#BackRoads Musings: Easter Sunday

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Outstanding day enjoying the Easter Sunday weather. Nothing but sun, and some cloud streaks across the Carolina skies.

My “bad boy” biker attire must’ve been convincing this morning. Some elderly man and his wife in a minivan caught me at the red light just up the road from my neighborhood; “Take a right at the next light-we’ll see you in Church”.

Guess my appearance implied I was “lost”. I had a few replies in mind, but time didn’t permit. I just smiled and rode on. Bet I could open their minds a bit on the backroads soaking in some nature vs. a sermon.

Father, brother Dain and I did one of our “short” runs to Morrow Mtn. We were craving pavement so Dain took us the long way in through Hwy 742 to 52. Loved it. Did some “Biker Fellowship” and socializing on top of Morrow, then headed back. About 130 miles total.

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As an “Ad Man” myself, Church Marketing on kiosks along the backroads always make me chuckle on these rides. They try to keep up with Madison Avenue with catchy phrases and cute references.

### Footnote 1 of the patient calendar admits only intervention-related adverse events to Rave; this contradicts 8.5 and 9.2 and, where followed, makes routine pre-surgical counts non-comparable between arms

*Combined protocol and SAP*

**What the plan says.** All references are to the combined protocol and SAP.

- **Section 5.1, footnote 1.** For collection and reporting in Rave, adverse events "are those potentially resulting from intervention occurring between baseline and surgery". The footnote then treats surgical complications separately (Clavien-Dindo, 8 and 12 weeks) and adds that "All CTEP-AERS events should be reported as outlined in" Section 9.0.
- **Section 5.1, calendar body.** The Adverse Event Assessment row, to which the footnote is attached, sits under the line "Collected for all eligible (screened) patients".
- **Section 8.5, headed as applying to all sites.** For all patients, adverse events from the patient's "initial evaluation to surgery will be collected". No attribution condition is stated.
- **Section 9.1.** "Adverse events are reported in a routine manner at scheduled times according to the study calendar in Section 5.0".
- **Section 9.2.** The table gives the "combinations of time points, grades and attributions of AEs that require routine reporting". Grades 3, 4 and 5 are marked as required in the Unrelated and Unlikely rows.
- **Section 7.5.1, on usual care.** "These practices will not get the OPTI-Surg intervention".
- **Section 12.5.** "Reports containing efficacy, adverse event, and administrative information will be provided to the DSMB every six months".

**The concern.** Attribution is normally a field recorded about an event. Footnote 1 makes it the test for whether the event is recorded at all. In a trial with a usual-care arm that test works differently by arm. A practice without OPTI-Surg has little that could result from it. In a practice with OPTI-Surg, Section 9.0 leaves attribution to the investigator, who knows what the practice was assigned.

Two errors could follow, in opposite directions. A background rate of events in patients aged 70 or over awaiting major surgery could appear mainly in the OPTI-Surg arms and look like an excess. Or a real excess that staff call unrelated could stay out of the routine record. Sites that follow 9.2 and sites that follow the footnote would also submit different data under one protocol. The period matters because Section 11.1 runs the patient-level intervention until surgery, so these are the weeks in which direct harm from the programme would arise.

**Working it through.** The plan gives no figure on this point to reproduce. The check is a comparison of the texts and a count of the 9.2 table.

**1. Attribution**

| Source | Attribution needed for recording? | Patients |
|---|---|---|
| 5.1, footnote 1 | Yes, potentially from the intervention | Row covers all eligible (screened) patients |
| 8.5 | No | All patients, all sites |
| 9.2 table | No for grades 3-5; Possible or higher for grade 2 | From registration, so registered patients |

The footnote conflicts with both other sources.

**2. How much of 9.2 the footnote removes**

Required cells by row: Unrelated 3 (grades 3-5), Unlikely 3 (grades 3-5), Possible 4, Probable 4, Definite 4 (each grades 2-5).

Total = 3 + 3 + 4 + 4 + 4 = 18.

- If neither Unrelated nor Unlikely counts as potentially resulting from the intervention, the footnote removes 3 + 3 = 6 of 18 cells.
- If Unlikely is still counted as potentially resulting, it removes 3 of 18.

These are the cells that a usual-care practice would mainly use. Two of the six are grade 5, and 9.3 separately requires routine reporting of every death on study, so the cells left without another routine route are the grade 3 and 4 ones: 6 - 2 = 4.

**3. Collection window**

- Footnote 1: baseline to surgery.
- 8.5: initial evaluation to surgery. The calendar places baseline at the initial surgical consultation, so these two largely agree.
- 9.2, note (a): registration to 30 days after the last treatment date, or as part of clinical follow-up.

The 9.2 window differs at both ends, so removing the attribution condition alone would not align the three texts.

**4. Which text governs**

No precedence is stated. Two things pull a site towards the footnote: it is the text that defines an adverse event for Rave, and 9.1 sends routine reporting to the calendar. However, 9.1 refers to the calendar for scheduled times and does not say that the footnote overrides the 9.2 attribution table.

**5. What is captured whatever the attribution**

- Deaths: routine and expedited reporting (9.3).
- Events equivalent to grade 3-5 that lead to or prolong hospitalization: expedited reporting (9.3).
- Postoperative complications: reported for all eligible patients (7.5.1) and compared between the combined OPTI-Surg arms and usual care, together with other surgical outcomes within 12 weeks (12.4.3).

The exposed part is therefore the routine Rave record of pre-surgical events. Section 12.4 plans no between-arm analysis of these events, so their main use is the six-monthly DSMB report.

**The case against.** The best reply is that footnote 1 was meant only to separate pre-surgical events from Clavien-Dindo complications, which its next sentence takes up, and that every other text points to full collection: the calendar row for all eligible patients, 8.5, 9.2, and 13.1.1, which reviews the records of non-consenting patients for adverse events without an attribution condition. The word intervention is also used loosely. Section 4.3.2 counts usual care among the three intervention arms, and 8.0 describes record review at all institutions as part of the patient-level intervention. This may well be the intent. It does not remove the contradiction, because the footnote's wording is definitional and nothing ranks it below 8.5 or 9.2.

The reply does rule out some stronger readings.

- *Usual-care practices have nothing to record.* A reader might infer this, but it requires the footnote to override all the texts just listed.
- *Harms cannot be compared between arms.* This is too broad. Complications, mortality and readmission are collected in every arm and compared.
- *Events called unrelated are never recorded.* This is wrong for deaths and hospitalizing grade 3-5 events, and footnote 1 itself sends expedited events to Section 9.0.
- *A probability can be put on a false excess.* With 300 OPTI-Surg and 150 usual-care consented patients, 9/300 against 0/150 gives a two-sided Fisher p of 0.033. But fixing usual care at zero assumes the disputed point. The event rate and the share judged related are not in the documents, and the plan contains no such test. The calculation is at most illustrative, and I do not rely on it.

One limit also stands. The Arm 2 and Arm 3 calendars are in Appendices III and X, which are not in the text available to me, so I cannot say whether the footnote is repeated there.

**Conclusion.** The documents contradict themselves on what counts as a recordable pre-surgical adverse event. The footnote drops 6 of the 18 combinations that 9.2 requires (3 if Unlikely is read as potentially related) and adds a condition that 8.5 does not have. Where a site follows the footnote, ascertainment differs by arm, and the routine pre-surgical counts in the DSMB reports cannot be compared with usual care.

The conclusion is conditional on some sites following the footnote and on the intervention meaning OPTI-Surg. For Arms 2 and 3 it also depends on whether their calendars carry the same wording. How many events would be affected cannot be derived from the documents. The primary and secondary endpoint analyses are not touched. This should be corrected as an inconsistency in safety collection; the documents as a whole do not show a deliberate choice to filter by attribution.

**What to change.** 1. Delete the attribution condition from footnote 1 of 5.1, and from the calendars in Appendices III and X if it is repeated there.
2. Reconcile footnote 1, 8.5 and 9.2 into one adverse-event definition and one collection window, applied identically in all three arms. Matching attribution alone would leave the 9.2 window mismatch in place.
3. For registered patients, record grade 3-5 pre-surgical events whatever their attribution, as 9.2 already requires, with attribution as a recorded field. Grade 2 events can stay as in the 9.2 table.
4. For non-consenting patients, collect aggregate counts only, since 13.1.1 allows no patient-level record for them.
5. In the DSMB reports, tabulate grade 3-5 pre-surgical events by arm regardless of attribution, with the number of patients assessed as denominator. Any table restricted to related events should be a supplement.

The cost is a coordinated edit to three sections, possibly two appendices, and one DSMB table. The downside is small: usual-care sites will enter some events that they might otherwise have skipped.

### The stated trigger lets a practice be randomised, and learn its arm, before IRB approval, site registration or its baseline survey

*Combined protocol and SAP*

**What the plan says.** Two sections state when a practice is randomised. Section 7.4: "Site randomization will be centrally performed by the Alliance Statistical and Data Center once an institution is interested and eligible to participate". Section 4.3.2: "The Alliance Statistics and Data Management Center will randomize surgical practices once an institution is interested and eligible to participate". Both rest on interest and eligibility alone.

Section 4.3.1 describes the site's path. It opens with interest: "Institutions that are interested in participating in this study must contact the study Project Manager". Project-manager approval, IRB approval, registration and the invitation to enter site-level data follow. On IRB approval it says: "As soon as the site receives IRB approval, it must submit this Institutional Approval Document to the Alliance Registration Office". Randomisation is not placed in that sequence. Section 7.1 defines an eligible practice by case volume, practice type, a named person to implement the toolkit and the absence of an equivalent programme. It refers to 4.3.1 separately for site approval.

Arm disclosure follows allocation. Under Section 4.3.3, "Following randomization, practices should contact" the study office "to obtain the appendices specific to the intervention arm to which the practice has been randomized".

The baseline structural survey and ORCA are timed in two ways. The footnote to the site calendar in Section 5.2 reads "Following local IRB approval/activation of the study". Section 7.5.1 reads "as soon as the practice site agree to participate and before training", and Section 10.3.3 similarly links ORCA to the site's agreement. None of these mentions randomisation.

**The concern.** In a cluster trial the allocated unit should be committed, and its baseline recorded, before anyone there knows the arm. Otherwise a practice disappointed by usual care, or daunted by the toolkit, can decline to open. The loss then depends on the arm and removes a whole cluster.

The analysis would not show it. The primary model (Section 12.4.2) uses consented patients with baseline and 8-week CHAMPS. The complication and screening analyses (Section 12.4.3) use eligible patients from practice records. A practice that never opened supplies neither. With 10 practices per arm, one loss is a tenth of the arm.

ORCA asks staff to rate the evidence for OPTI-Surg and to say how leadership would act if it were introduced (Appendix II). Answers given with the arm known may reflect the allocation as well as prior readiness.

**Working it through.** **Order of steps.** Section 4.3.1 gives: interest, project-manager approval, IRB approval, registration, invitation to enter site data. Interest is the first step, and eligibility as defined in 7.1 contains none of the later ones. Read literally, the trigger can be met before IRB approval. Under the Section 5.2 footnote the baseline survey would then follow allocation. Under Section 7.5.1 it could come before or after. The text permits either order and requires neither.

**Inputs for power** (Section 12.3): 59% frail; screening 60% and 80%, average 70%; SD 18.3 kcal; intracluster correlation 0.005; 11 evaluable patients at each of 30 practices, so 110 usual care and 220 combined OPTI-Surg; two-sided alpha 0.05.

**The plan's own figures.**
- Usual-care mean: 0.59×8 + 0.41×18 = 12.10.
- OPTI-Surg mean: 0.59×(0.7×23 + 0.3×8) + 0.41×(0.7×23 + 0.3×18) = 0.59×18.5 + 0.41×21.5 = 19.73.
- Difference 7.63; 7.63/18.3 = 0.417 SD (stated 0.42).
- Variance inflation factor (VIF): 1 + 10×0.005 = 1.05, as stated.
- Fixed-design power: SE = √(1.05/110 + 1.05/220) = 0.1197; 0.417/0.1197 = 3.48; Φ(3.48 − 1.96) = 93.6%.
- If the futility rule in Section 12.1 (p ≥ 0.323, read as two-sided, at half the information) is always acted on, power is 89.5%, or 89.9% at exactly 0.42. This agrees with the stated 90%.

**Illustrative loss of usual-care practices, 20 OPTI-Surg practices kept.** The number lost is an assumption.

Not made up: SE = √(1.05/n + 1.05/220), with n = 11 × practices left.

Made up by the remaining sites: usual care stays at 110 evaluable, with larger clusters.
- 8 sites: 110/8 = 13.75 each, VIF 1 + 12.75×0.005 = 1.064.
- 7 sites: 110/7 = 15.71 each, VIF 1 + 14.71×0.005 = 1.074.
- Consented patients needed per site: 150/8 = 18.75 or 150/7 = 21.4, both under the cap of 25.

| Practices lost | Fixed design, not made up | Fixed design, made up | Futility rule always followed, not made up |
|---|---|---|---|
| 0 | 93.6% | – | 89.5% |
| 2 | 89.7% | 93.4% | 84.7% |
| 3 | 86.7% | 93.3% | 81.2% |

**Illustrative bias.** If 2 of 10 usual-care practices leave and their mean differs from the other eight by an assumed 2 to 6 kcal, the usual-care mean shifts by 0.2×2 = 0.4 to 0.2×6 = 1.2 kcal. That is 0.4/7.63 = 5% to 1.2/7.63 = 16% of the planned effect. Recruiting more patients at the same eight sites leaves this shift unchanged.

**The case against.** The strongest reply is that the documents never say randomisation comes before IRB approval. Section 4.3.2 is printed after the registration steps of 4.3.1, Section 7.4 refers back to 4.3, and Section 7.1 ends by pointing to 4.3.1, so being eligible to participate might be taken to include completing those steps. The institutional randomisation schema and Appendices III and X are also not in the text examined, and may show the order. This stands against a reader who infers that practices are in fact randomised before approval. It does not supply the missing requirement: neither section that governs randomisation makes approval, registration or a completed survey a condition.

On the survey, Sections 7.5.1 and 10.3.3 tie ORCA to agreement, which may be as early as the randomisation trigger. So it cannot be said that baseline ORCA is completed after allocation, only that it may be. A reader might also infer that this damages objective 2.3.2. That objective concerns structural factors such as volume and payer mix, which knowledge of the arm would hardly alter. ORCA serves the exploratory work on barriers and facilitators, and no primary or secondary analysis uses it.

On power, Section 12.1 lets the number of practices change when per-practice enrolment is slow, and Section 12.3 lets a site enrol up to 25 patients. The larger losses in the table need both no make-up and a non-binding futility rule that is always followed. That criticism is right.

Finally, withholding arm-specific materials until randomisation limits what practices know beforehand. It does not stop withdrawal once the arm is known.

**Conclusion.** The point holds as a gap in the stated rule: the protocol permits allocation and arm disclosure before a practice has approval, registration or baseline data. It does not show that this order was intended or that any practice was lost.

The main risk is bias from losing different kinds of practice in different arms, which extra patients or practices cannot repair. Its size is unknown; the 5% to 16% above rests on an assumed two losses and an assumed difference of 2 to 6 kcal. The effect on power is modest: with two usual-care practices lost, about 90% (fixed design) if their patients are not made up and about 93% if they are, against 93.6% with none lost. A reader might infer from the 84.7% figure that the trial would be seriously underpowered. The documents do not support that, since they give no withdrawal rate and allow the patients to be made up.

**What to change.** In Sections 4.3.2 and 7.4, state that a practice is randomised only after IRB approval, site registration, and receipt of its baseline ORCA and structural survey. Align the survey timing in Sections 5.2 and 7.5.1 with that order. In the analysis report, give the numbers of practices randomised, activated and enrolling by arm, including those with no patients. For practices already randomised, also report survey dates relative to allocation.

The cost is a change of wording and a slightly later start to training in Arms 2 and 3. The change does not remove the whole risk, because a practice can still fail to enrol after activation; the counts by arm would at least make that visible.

Two I saw today:

“1 Cross, 2 Nails, 4 Given”

(I think those numbers are a lttle off but hey…)

And the other:

“You Can’t Keep A Good Man Down. Happy Easter”

So creative.

As my brother says…“I’d rather be on a bike thinking about the universe and discovering it than sitting in a pew thinking about riding my bike”.  Or something like that.

NR VIEW : Tamela Rich "Live Full Throttle"

Forecast: Sunshine with high’s near 60 “something”.

That’s all we needed to hear. A small group of us wrapped up 2011 in part this past Saturday, December 31st with a great day of backroads motorcycle riding in an attempt to suck the very last rays of sunshine from our unseasonable North Carolina weather. 225 round trip miles later, we succeeded.

Thanks to Social Media maven, friend, motorcyle adventurer, and author Tamela Rich for putting out the call for a posse. She set the itinerary for Carthage, NC  – the home of Pik-N-Pig BBQ.

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We weren’t the only ones thinking about seizing the day via backroads and motorcycles. When we got to the eating hole (which is seated on some farm land disguised as small craft airport), there were a line of parked bikes.